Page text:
Central Asian Land and China
A Eurasianet partner post from RFE/RL
One topic guaranteed to inflame passions in Kazakhstan, Kyrgyzstan, and Tajikistan is land and China. China has taken land from Central Asia and farmers from China are already working rented fields in Central Asia and that has not sat well with locals.
It's playing a role in the recent widespread protests in Kazakhstan. Personally I'm inclined to agree with those who see Kazakhstan as a simmering pot at the moment. There are many issues right now that are causing discontent in Kazakhstan. The issue of privatization of land and suggestion Chinese might acquire, even temporarily, some of that land just turned up the heat a bit under the simmering pot.
Which makes it the more surprising that Kazakhstan's government, faced with its worst economic crisis in some 20 years, would choose at this time to bring up land privatization and not make crystal clear from word one that foreigners, including Chinese, could not own any of Kazakhstan's land.
Officials are paying for that and now are working overtime to explain the privatization plan and soothe the tensions that erupted when rumors spread that Chinese workers would be coming for Kazakhstan's farmland.
Such concerns on the part of people in Kazakhstan, and in Kyrgyzstan and Tajikistan also, are not without foundation.
And to see why, we need to go back some 20 years to an agreement aimed at easing tensions.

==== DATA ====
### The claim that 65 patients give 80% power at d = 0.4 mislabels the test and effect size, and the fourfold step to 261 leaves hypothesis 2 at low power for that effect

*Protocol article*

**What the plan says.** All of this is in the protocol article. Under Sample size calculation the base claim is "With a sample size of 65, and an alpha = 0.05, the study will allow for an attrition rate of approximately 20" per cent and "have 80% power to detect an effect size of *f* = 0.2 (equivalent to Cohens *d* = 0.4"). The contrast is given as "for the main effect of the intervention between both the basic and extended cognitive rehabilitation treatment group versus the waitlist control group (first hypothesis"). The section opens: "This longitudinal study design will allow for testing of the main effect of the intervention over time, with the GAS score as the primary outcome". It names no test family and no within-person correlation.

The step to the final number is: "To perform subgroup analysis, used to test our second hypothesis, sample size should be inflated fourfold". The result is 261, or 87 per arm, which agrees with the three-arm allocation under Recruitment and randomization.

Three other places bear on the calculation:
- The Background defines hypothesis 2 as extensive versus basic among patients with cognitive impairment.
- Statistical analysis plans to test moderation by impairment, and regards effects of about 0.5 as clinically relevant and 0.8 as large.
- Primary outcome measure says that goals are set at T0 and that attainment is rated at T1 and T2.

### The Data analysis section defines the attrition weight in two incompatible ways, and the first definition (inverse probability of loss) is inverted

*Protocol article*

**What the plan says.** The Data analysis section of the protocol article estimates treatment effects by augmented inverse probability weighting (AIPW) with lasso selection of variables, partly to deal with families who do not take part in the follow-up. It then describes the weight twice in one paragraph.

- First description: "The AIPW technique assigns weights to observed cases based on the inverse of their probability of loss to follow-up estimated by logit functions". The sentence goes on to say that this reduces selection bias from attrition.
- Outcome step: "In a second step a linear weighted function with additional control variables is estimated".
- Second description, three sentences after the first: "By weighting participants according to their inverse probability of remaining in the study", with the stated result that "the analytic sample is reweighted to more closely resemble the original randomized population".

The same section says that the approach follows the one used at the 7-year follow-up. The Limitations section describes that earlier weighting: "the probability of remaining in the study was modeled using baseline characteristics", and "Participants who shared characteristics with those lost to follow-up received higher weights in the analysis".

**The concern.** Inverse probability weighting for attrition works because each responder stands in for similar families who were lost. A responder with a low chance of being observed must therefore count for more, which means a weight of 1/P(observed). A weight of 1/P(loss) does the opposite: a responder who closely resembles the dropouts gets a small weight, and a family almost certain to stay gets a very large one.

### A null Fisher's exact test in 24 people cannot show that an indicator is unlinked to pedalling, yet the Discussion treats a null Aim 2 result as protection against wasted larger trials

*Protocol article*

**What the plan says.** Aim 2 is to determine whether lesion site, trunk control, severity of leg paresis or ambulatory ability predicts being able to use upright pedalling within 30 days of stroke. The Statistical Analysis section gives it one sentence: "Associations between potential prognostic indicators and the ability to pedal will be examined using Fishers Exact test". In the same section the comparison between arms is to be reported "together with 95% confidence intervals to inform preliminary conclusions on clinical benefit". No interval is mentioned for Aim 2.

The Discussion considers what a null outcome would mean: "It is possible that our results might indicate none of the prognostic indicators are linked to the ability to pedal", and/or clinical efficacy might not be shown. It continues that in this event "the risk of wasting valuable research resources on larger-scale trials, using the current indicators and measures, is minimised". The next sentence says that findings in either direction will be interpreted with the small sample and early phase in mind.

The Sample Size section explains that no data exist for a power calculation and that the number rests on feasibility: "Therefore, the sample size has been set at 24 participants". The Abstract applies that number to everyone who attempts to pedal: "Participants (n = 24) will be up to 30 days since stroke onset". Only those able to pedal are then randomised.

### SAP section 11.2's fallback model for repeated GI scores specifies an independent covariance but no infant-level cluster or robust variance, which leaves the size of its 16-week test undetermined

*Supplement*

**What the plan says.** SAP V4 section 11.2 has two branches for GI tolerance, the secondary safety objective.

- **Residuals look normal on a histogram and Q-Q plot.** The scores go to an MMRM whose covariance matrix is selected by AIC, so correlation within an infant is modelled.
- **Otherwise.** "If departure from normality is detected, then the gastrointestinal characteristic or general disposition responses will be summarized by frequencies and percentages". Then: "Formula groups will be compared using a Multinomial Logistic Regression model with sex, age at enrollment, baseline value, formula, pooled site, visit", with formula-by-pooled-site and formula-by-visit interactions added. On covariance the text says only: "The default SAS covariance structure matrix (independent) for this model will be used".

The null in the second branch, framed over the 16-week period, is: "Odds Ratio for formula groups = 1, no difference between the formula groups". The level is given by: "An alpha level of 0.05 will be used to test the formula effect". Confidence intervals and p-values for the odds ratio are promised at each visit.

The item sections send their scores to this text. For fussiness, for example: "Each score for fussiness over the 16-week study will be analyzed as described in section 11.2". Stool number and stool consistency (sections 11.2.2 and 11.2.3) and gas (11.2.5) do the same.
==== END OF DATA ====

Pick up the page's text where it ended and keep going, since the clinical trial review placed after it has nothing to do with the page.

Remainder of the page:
In late April 1996, the leaders of China, Russia, Kazakhstan, Kyrgyzstan, and Tajikistan met in Shanghai to sign an agreement to pull back military forces from the former Sino-Soviet, now Sino-CIS border. It was a confidence-building gesture. The deal was cemented with a decision to form the Shanghai Five, which five years later and with the addition of Uzbekistan, became the Shanghai Cooperation Organization (SCO).
Many Central Asian analysts have noted the SCO became China's vehicle for entering Central Asia economically and now China is at least a, if not the, leading trade partner of all five Central Asian states.
The Shanghai Five agreement also opened the door for China to make claims on land along its borders with Central Asia. The 1996 deal essentially scrapped the line that was the Sino-Soviet border and necessitated new demarcations. Then-Chinese President Jiang Zemin visited Kazakhstan and Kyrgyzstan in July 1996 to discuss the delimitation. Jiang skipped Tajikistan, which was three years into its civil war at the time.
By early 1999, Kazakhstan was prepared to cede nearly half of the 34,000 square kilometers of what China claimed was disputed territory.
It was a very unpopular decision in Kazakhstan. There were legitimate opposition deputies in parliament back then, and there were also social movements and an independent media that, compared to today, had far more room to maneuver. These groups criticized the move.
State media repeatedly focused on the fact Kazakhstan had received "56.9 percent" of the disputed territory but critics pointed out that the remaining 43.1 percent had been Kazakhstan's land until the new deal with China.
The Mazhilis, the lower house of parliament, passed the border treaty with China on February 3, 1999; the Senate passed it on March 10 and President Nursultan Nazarbaev signed it on March 24.
The Sino-Kyrgyz border agreement was more complicated. The deal for Kyrgyzstan to hand over 1,250 square kilometers of its land to China was signed in 1999.
There was ample, vocal opposition at the time, including calls to impeach then-President Askar Akaev, and it lasted for several years.